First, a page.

"This rare anthropological investigation of Sudanese migration to the New World is a valuable contribution to the study of transnational migration. Informed by global political economic developments, Rogaia Mustafa Abusharaf's analysis of the complexities of social identity provides a challenging alternative to the classic conception of community as a territorially based entity. This meticulously researched and well-written book holds promise of broad appeal among both specialists and non-specialists concerned with contemporary developments in African/Arab societies, as well as issues of race and ethnicity in the U.S."—Soheir A. Morsy, Independent Scholar and International Consultant

Product Details

  • Series: The Anthropology of Contemporary Issues
  • Paperback: 208 pages
  • Publisher: Cornell University Press; 1 edition (August 29, 2002)
  • Language: English
  • ISBN-10: 080148779X
  • ISBN-13: 978-0801487798
  • Product Dimensions: 9.1 x 5.9 x 0.4 inches
  • Shipping Weight: 10.4 ounces (View shipping rates and policies)
  • Average Customer Review: 3.0 out of 5 stars  See all reviews (1 customer review)
  • Amazon Best Sellers Rank: #2,607,352 in Books (See Top 100 in Books)

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Format:Paperback|Verified Purchase
I bought this book to gain insight on a Sunni Muslim, one Sati Majid. According to the book Mr Majid ventured from the Sudan to America in 1904. And he stayed until 1929. He propagated Islam in New York, Pittsbugh and a few other major cities.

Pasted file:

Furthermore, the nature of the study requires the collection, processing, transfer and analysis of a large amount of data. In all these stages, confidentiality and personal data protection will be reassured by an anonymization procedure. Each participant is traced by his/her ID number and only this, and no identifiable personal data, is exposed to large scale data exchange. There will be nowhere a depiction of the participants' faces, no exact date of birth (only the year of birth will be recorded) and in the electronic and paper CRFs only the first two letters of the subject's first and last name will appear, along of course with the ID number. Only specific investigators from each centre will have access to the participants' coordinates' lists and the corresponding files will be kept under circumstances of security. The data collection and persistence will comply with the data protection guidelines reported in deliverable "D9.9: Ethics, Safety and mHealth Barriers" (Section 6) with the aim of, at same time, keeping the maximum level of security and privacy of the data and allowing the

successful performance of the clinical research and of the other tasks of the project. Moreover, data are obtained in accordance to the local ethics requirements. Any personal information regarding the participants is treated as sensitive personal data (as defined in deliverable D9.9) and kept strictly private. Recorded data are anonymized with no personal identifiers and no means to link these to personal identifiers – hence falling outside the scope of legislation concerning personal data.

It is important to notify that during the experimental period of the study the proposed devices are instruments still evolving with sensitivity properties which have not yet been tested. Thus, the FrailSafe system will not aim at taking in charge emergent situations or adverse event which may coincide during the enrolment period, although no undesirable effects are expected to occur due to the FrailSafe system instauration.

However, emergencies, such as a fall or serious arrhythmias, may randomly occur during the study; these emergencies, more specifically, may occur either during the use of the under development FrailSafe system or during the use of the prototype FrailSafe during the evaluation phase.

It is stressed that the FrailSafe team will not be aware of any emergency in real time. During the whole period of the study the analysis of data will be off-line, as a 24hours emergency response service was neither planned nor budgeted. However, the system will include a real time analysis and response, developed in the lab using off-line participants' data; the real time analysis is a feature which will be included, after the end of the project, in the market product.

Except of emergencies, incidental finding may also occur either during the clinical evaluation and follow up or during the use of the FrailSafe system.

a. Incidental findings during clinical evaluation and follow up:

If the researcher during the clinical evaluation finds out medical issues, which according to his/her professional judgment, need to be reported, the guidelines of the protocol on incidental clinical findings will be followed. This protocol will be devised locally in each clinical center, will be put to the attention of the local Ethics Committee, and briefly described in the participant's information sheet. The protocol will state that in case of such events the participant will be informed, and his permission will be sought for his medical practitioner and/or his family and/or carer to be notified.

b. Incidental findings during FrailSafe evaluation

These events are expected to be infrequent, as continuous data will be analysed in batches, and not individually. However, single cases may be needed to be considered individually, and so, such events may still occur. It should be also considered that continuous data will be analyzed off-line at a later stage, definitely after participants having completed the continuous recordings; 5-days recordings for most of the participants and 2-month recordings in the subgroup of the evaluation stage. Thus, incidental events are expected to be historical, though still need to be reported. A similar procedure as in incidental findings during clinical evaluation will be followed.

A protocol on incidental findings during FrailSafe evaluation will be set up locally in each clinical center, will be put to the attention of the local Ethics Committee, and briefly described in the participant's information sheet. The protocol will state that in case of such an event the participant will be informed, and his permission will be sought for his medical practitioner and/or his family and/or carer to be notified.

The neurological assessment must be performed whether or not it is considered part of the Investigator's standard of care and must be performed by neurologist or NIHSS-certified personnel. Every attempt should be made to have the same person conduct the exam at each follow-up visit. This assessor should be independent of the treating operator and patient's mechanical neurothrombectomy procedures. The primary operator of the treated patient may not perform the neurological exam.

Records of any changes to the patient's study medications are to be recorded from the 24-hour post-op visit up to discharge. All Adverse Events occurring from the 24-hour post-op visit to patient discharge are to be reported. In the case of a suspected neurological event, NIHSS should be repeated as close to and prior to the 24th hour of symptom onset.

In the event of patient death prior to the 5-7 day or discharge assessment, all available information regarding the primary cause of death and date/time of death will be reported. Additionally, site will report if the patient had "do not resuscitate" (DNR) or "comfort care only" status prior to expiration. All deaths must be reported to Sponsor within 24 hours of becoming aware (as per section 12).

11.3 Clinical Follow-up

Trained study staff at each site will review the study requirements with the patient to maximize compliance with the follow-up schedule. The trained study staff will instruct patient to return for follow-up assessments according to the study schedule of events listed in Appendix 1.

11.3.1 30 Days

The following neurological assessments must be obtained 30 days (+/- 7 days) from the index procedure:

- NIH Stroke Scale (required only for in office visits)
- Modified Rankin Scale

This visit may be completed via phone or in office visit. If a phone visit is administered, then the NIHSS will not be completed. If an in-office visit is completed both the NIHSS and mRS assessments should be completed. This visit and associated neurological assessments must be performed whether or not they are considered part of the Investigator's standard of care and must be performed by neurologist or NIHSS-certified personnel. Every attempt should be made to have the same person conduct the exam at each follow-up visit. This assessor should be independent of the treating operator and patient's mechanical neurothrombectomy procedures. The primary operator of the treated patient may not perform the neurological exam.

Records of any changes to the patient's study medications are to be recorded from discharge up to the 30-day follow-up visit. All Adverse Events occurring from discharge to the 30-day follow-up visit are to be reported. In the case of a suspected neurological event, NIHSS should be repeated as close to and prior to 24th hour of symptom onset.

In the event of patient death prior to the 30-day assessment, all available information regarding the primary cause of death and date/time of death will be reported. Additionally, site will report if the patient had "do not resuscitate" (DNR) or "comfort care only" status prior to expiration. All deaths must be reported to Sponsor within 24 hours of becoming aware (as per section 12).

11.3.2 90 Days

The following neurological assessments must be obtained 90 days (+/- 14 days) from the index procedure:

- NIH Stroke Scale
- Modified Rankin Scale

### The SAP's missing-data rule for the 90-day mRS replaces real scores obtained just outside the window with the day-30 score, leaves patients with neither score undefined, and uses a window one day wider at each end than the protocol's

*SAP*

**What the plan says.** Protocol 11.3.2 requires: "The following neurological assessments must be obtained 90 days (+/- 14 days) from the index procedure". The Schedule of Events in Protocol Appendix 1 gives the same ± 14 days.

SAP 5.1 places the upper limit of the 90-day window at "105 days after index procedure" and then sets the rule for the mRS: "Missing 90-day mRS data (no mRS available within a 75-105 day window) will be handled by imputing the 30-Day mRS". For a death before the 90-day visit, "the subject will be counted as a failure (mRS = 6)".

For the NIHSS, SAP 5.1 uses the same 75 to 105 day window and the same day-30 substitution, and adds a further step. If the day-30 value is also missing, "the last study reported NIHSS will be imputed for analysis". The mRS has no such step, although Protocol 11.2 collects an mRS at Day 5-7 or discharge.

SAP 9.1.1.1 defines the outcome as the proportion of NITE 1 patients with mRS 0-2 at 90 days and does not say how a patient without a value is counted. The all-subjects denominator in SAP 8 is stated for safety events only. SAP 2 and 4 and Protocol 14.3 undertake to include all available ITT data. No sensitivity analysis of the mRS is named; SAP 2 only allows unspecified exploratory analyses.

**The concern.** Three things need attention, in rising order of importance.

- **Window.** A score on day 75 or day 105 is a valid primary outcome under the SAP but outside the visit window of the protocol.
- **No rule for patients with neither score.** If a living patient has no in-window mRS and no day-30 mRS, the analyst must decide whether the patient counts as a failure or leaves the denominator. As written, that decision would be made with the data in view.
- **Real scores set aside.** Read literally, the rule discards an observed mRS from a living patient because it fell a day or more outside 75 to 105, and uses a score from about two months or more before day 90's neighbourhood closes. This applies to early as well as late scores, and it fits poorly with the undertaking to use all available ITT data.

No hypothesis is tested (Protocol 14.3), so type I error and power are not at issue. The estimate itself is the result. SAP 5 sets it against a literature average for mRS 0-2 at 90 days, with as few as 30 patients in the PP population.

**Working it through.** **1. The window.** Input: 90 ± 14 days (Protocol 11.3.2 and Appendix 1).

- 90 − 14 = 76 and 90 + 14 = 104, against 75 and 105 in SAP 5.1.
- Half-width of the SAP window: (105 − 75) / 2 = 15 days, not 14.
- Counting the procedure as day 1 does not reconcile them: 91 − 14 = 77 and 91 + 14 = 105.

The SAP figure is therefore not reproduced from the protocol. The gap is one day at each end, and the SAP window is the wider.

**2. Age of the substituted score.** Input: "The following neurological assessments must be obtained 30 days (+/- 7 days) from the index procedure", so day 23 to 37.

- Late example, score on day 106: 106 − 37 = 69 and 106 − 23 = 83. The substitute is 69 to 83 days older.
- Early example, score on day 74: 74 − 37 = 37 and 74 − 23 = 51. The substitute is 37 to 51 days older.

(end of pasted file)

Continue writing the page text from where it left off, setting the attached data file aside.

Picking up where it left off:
The book includes the correspondence of Majid to Noble Drew Ali. Sati Majid thought the teachings of Prophet Noble Drew Ali to be falsehood. So he left America and sought a fatwa against Noble Drew from Al Azhar university. The book mentions how hard this was to obtain for Majid. At any rate with the abolishment of the Caliph a fatwa no longer held much judicial weight in 1929. However after obtaining said fatwa Majid was not allowed to return to America. What I didn't know was Majid sought counsel in this matter from clerics in Pakistan, Iraq, Sudan, Egypt, Jerusalem, Afganistan, Saudi Arabia, Turkey, and other Muslim countries. He was pretty obsessed with this mission. But, it didn't appear the clerics overseas shared his same zeal.

There is a letter alledgedly written from Elijah Muhammed to Majid also in the book this correspondence is favorable. However. The book contains good information on the lost boys & girls & (Bahhara) of the Sudan and magnifies awareness to the suffering terror and death associated with this people who are subjected to a gruesome civil war.

My only question of the info on Majid is, if he came to America in 1904 and stayed until 1929. Why hasn't anyone recorded this in an official way? I just wonder whether the discovery of Majid now in (1904) when D Ali established the M.S.T. in 1913. Is just orthodox propaganda to discredit Drew Ali in some way? They make Majid out to be the original Islamic trailblazer in America.

Widespread circulation of the Quran didn't come until the 1930s, so what volume of sacred law was Majid using while in America in the early 1900s?

Overall not a bad read. You get a better understanding of the Sudan and Nubia.